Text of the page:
Last Updated on: 2nd October 2023, 09:37 pm
Baby parrots (chicks) sleep 12-14 hours a day, while adult parrots sleep 10-12 hours a day. It isn’t always in one session because some chicks take naps during the day.
Parrot chicks spend longer in rapid eye movement (REM) sleep, a deeper stage of sleep.
Chicks sleep for as long as needed, so the number of hours they rest varies. This longer sleeping session enables chicks to grow and keeps them healthy during these vital stages of development.
Whether a chick takes naps comes down to the energy it expends and its sleep preferences.
If a baby parrot sleeps more than expected, sickness or exhaustion could be the explanation. This is most likely to be the case with hand-reared chicks.
Also, environmental disturbances, crop burn, and night fright can cause tiredness and sleep deprivation.
How Do Baby Parrots Sleep?
Baby parrots spend more time in REM sleep. According to the National Audubon Society, birds share the same sleeping cycles as mammals, which include the following 2 stages:
- Non-rapid eye movement sleep (non-REM).
- Rapid eye movement sleep (REM).
The only difference is that the cycles are shorter. Non-REM sleep averages around 2 and a half minutes, while REM sleep lasts around 9 seconds in parrots.
Baby parrots also sleep with half their brain awake, known as unihemispheric slow-wave sleep.
This is essential for their safety, allowing them to wake up whenever there’s a threat. Parrots adjust how much their brains are asleep by varying how much they open and close their eyes.
Newly weaned baby parrots prefer to stay close to the ground while they sleep. After a few weeks, their sleeping position will resemble adult parrots.
Parrots don’t lose muscle tone while they sleep, so they rest in the following ways:
Sleeping on One Foot
This is where the parrot tucks one foot into its feathers before it enters a deep sleep. The other foot holds onto a branch or perch to secure itself.
Head Tucked Into Body
Baby parrots that frequently nap like to rotate their heads and tuck them against their back. They use both legs to stand and remain partly alert.
Baby parrots getting used to new sleeping positions nap while leaning forward on their perch. In many cases, they land at the bottom of the cage.
Lying on Back
Some parrot species fall asleep lying on their backs.
Baby parrots aren’t as wary of predators and other dangers as adults, so they’re more comfortable falling asleep this way. They also tire more easily, and laying on their backs conserves energy.
Why Is My Baby Parrot Sleeping So Much?
Baby parrots sleep more because they’re growing and developing. They need to conserve energy, and sleeping is the best option. However, a baby parrot shouldn’t be asleep all day, every day.
Sleeping can be mistaken for roosting. Roosting looks like sleeping, but it happens when parrots get into a comfortable sleeping position before dozing off.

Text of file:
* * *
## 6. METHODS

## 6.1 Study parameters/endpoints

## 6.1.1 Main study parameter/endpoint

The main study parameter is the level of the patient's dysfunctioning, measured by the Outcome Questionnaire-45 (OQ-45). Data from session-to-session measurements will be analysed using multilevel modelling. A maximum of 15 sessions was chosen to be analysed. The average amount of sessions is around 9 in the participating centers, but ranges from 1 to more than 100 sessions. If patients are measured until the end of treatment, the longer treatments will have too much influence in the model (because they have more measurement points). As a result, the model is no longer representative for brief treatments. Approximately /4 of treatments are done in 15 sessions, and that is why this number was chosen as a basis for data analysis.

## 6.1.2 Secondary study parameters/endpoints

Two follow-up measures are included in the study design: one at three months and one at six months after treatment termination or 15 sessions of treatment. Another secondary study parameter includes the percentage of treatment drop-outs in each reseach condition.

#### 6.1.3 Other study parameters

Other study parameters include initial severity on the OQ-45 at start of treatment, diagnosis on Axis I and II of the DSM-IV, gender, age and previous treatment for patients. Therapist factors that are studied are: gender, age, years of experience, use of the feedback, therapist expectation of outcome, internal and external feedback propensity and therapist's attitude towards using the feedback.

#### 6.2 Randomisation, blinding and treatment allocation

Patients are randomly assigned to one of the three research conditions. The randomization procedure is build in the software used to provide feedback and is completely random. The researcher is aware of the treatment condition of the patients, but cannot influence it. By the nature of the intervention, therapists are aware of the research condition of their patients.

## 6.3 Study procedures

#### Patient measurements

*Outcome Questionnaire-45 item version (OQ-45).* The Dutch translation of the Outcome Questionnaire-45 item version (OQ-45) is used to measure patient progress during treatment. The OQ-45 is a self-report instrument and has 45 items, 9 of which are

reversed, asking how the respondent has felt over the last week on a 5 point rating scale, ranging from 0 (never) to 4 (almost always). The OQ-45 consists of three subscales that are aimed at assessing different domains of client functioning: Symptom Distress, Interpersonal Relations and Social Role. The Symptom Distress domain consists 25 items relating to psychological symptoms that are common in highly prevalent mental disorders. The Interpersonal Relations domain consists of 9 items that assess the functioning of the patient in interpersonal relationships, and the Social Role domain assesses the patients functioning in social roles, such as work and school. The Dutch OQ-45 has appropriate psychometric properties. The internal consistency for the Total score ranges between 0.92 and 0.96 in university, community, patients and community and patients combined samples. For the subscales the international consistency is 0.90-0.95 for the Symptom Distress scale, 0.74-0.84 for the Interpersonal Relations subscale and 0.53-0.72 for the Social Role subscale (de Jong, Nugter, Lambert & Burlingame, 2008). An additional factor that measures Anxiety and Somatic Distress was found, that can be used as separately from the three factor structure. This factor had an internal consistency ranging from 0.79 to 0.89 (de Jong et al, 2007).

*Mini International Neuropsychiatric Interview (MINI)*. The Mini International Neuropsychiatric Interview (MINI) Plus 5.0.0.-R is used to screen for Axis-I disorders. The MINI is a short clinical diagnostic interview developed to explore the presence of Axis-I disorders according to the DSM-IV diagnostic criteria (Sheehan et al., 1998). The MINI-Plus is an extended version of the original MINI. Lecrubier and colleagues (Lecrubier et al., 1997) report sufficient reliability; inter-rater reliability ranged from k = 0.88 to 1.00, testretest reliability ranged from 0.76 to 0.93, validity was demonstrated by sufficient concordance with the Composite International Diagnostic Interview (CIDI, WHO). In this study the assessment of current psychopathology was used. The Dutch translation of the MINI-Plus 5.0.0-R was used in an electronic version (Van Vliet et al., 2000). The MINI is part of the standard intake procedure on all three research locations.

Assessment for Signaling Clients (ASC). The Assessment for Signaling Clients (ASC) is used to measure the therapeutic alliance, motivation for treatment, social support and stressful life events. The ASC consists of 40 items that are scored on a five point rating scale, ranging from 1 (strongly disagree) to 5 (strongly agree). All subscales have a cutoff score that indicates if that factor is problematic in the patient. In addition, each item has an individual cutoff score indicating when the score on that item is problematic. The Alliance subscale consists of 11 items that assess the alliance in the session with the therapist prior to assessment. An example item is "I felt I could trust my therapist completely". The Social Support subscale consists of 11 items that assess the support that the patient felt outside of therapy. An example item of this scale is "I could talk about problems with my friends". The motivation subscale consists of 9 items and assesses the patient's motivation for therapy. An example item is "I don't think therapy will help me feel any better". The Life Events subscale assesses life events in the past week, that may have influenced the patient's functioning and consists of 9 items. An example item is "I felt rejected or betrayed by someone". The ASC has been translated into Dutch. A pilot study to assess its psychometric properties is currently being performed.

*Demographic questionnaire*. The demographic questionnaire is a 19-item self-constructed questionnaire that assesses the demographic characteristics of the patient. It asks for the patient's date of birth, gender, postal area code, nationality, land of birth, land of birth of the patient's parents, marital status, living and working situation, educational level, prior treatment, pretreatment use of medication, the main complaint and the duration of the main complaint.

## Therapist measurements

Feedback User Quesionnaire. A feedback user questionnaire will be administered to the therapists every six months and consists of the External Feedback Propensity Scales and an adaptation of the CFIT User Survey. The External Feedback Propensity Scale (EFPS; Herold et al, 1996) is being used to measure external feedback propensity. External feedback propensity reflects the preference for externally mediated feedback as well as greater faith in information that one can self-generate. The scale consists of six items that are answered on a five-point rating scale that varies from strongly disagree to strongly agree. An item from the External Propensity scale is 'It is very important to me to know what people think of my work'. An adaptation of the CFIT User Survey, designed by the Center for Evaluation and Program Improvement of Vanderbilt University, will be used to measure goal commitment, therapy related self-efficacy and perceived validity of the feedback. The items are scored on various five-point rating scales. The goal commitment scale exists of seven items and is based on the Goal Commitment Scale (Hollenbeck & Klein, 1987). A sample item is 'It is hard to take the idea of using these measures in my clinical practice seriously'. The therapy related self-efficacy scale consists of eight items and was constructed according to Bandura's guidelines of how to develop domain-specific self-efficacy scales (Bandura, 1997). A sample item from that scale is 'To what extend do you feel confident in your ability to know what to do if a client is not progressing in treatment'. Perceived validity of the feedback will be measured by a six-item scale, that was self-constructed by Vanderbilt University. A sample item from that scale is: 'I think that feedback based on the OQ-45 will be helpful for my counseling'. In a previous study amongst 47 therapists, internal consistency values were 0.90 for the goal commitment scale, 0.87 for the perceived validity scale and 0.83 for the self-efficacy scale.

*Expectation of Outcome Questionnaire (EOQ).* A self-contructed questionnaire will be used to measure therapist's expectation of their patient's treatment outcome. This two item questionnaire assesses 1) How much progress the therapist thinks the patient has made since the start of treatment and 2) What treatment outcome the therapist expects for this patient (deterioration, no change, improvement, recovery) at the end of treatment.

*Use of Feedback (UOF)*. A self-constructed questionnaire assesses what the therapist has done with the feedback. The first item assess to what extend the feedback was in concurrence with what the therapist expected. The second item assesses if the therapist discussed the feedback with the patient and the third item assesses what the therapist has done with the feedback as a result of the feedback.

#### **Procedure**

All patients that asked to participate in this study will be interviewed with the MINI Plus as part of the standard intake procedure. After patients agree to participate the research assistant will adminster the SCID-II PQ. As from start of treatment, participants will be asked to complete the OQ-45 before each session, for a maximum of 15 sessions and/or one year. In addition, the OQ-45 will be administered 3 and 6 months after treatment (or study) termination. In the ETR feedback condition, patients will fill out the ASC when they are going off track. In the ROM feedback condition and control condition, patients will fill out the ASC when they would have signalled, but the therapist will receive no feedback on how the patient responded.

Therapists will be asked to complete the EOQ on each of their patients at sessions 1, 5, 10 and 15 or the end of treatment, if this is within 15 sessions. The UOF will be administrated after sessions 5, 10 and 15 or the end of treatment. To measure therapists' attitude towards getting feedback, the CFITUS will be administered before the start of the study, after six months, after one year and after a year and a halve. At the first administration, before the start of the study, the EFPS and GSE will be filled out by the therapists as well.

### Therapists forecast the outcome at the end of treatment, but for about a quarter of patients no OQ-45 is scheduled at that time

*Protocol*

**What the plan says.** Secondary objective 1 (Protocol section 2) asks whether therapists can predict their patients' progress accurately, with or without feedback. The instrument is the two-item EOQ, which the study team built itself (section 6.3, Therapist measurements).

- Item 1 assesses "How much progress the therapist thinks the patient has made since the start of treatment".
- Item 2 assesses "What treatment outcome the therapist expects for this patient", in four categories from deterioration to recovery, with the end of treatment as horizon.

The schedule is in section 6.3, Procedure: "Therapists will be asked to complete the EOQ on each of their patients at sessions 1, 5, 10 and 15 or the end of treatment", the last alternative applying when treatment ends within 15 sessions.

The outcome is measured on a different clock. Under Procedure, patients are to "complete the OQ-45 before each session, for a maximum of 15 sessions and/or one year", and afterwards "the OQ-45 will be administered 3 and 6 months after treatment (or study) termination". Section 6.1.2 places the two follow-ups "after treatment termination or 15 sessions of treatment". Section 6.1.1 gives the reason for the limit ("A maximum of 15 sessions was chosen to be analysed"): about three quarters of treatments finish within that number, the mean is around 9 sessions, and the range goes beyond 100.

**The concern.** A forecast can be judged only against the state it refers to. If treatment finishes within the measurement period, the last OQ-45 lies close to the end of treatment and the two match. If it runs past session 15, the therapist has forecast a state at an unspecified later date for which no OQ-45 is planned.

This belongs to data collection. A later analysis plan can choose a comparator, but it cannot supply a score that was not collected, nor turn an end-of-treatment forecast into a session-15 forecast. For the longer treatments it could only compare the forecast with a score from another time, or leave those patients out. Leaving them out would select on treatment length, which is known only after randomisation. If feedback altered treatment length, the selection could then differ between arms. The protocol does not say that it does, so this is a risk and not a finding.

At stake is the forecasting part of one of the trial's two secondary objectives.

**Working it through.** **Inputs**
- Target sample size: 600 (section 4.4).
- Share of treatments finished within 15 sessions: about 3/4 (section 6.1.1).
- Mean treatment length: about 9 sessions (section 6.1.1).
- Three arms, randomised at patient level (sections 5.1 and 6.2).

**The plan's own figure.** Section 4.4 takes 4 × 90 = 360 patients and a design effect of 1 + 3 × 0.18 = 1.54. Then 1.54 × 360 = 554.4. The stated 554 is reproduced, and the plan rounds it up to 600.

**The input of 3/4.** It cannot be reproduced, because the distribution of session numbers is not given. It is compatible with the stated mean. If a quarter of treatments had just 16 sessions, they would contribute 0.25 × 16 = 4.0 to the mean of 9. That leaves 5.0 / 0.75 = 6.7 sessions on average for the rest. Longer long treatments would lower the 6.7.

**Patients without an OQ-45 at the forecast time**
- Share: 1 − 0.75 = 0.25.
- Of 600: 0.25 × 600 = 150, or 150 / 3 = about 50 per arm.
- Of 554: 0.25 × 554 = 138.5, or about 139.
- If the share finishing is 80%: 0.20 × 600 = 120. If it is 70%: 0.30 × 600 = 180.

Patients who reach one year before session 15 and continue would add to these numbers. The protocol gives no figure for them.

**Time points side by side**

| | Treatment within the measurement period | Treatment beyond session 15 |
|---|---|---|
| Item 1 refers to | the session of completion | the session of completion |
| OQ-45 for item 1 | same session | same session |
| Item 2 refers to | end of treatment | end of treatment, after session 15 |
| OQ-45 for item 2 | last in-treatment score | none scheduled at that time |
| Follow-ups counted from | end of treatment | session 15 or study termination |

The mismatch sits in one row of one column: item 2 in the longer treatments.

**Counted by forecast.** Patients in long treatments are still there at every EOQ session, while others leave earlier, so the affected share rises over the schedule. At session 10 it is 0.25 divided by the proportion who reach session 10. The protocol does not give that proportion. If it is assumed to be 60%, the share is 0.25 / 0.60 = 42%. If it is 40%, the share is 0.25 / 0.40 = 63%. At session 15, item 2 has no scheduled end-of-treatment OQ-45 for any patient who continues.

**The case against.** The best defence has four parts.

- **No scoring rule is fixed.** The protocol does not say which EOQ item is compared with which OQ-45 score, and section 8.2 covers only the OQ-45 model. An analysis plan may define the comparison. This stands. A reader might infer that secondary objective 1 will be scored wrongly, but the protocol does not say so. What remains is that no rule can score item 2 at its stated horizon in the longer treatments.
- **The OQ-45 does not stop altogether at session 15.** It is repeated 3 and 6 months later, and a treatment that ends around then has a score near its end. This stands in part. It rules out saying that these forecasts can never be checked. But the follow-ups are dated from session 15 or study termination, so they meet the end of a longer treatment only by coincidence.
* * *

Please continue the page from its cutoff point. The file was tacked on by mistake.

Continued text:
The most likely causes of a baby parrot sleeping a lot include the following:
Baby parrots are more vulnerable to health conditions because their immune systems are weaker. Also, inexperienced handlers may have poor feeding and handling techniques.
Exhaustion can be blamed for a parrot’s sleeping behavior, but this is normal.
As they’re learning and discovering so much, it’s natural for them to tire more easily. Baby parrots develop at different rates and have varying sleep requirements.
Why Isn’t My Baby Parrot Sleeping Enough?
If a baby parrot seems overly tired or struggles to carry out basic tasks and activities, it’s likely not getting enough sleep. This can have long-term health consequences.
These issues are most likely caused by the following:
Environmental disturbances can make it hard for a parrot to sleep. Factors include:
- The TV or radio is on too loud or too late.
- Your family’s up too late, making excessive amounts of noise.
- There are artificial or LED lights shining on the parrot’s cage.
- It’s constantly startled by noisy pets.
These things can prevent a parrot from getting the rest it needs. A lack of sleep will inevitably affect the parrot’s growth and development in the long term.
Baby parrots are at risk of night frights because they’re experiencing things they don’t understand.
Night frights are caused by the following:
- Predatory animals, like cats and dogs.
- Crying babies.
- Car headlights when they pass the window.
- Insects that fly in and around the cage.
Night terrors can be terrifying for baby parrots. The bird could fall off its perch and endure serious injury if scared. Covering the cage with a sheet or blanket reduces light exposure but not noise.
Crop burn occurs when an owner hand-feeds a baby parrot formula that’s too hot. This commonly happens when the foods are microwaved and develop hotspots due to improper mixing.
Not only can this burn the crop, but it also affects its ability to empty itself, resulting in sour crop. The discomfort makes it extremely difficult for baby parrots to fall asleep.
Why Is My Baby Parrot Making Noise While Sleeping?
Many baby parrots make noises while sleeping. While inexperienced owners may be concerned that this signifies a problem, it’s normal. You may hear the following sounds while parrots sleep:
- Beak grinding.
The Guardian reported that baby birds practice songs while they sleep by replaying them in their heads.
Researchers recorded the brain activity of birds and found that they flickered when they heard songs the previous day. This explains why some birds are more prone to making noises in their sleep than others.
Don’t be alarmed if a baby parrot sleeps a lot, as this is normal. However, pay attention to the behavior and mannerisms, as excessive sleep can be due to a health or environmental issue.
For further information, read our guide to caring for baby parrots.